The Cougar Canteen dances continued into 1959, and the last documented reference to one of those events was a Page One ad in The Charleroi Mail on Sept. 16 of that year. It said only that the dance would be held “... Tonight, 8 to 11, Live Entertainment.”
Other events were held in the municipal auditorium at the Charleroi Borough Building in the years following the Cougar Canteen dances.
One of the last events held there before borough officials closed the third floor for economic and accessibility reasons was an amateur boxing show on Friday, May 27, 1977. Presented by the Charleroi Athletic Club with matchmaker George Humphries in charge, the nine-bout card drew some 300 people up the long stairway to the auditorium. Frank Pucci and Bruno Pucci were the timekeepers, Dr. William Rongaus was the attending physician and Frank Buscanics served as the ring announcer.
Four Charleroi AC boxers, led by popular heavyweight Ed Miller, won their matches that night.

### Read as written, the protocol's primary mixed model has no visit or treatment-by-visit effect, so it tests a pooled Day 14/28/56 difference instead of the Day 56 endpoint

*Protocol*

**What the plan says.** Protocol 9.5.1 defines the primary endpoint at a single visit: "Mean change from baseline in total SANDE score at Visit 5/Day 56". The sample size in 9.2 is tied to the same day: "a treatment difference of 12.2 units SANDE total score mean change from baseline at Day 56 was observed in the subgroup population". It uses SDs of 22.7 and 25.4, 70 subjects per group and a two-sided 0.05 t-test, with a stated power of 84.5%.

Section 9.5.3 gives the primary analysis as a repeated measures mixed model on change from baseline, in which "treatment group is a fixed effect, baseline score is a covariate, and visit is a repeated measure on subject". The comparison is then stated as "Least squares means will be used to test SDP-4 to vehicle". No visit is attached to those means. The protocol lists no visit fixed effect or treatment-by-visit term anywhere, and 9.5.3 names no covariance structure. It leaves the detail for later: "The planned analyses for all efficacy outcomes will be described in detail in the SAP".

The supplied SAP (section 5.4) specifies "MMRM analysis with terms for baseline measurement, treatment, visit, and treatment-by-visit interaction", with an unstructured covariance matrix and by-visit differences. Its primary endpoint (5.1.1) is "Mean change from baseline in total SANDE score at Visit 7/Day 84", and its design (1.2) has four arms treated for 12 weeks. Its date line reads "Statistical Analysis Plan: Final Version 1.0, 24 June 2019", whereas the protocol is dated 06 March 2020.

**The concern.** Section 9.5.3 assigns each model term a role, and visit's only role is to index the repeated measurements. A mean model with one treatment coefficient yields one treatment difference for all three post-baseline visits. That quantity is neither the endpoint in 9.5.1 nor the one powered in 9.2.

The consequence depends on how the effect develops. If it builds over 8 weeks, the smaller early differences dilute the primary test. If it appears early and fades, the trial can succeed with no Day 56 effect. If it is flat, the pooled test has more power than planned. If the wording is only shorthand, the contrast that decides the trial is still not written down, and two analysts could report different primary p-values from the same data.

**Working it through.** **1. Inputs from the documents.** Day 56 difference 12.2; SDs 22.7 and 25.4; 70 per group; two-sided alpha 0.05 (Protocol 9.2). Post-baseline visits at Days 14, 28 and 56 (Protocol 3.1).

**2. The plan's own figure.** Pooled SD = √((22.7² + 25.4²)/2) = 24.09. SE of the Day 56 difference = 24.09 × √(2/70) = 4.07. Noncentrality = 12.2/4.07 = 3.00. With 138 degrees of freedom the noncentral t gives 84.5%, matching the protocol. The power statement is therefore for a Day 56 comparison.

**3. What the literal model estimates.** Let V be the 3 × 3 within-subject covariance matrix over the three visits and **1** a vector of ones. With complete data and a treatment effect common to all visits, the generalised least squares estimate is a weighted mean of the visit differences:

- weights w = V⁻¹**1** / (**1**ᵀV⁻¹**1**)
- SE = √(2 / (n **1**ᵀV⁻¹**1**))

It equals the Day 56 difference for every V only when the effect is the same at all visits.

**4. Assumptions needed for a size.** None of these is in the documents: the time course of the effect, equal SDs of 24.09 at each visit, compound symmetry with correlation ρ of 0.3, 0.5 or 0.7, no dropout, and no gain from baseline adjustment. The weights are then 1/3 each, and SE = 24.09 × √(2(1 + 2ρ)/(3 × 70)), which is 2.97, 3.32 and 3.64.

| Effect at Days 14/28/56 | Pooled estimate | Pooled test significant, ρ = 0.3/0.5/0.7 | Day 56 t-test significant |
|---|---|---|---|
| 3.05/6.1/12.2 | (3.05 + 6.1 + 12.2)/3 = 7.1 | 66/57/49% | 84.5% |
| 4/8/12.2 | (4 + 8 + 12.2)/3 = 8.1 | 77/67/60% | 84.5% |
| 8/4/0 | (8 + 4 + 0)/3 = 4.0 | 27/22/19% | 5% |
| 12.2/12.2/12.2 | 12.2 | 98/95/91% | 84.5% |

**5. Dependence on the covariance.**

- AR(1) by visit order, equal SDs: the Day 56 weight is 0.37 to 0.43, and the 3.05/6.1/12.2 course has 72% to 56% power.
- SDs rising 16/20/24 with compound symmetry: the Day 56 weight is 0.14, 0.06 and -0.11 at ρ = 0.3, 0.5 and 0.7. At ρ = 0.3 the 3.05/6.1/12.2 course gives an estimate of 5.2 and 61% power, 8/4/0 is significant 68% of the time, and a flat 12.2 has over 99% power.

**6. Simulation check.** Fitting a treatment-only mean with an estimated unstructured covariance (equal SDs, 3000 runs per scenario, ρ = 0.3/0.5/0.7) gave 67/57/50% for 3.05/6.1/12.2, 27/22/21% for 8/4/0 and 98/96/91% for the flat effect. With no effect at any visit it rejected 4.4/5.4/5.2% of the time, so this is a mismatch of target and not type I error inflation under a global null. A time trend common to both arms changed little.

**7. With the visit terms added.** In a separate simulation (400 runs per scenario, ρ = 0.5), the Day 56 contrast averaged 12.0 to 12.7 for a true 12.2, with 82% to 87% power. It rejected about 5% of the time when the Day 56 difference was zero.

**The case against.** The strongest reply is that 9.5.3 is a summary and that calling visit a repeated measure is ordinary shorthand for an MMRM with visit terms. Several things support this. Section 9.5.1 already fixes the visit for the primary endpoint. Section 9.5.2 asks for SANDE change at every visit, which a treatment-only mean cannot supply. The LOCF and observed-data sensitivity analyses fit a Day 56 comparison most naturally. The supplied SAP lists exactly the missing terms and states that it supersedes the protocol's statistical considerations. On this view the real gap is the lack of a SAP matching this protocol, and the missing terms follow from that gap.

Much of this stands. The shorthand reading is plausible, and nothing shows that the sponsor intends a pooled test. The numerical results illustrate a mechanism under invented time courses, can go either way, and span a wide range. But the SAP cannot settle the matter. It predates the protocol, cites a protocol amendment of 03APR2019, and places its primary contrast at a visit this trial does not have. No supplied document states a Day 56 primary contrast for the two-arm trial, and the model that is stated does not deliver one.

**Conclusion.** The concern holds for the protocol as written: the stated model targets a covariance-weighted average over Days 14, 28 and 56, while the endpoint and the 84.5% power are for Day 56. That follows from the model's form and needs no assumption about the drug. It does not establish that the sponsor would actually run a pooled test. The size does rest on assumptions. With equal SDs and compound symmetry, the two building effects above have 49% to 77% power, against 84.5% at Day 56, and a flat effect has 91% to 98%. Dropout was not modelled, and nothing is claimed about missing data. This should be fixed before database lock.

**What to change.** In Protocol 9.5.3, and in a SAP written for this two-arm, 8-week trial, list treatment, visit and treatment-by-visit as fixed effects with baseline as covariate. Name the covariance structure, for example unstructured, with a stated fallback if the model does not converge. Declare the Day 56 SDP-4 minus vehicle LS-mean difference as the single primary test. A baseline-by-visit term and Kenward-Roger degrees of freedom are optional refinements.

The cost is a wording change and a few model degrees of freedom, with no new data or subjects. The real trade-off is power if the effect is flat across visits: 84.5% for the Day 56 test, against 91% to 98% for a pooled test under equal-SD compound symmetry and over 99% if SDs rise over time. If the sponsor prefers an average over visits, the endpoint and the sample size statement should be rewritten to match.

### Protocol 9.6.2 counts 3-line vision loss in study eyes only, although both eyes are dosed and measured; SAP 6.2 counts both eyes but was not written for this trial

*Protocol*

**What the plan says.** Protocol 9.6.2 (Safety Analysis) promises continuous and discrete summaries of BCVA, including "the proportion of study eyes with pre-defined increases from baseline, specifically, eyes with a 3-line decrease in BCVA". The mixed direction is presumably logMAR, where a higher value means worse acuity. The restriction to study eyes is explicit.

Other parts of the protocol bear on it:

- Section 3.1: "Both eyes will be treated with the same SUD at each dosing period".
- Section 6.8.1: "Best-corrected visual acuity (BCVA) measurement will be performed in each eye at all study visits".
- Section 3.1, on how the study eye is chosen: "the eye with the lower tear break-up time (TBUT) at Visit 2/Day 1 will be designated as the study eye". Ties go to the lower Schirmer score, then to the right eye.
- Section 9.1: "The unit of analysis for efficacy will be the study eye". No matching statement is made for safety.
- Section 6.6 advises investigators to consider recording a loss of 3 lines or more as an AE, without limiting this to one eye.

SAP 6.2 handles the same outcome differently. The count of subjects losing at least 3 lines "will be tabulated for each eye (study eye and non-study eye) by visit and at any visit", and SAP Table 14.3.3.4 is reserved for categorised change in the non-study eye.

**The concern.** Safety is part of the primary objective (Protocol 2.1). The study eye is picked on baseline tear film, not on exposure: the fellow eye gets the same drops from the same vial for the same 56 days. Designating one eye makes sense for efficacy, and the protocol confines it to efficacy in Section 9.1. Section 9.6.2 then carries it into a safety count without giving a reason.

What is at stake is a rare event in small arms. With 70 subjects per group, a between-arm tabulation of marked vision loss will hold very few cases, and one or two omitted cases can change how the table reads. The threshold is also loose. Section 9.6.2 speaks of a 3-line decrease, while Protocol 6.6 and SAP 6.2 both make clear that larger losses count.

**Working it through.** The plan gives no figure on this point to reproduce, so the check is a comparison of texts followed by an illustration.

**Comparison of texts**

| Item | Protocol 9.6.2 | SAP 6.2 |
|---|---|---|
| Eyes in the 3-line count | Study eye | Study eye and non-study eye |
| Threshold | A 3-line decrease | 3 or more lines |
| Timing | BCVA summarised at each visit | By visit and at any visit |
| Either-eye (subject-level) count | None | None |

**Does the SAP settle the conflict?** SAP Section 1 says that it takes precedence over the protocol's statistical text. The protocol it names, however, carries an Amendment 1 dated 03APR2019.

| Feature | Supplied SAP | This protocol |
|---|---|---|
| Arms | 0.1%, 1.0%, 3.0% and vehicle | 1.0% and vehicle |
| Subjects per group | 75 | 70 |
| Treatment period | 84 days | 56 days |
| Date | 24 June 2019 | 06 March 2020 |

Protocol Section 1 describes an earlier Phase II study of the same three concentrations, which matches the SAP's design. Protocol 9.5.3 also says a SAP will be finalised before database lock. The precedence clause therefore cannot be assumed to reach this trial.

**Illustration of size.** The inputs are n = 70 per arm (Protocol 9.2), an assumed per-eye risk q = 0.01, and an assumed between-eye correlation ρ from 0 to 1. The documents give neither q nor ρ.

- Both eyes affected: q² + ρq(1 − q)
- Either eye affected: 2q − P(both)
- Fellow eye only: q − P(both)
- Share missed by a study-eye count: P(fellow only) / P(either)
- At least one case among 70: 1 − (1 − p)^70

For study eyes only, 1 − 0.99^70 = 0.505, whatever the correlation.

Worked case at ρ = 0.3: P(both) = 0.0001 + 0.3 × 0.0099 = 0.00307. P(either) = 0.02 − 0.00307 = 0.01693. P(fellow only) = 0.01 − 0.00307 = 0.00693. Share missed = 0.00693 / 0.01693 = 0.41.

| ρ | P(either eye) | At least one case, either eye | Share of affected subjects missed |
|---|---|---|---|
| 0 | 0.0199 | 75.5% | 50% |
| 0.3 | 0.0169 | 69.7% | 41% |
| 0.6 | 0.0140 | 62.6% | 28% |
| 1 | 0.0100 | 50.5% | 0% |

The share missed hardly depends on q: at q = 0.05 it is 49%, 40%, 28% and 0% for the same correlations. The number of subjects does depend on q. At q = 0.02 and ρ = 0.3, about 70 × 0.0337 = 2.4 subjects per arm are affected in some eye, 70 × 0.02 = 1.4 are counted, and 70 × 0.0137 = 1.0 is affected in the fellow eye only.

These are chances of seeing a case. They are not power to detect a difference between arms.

Miller scored a technical knockout against Frank Patsva of the New Kensington AC at 1:54 of the third round. With the crowd chanting “Mil-ler, Mil-ler,” the big slugger used economical footwork and his brute strength to gore in on Patsva and send him retreating continually.
By the third round Miller had worn down Patsva and was scoring inside without difficulty when referee Bucky Palermo stopped the fight.
Other CAC fighters posting wins were brothers Ron Martin and John Martin and Ken Cox.
Cox scored a TKO at the end of the first round against Robby Williams of the James AC in Clairton in the 130-pound class, John Martin notched a decision over Eric Kennedy of the Kay Boys Club, Pittsburgh, in a 119-pound feature, and Ron Martin, another crowd favorite, got the decision over Clayton Young of the Allegheny County Police AC in the 123-pound division.
Ron Martin played to the cheering audience at times and when the decision was announced, he danced happily around the ring.
Martin's fancy footwork was a fitting move at a venue where dancing (albeit of a different style) symbolized enjoyment by thousands of other young people who preceded him there.
Ron Paglia is a freelance writer.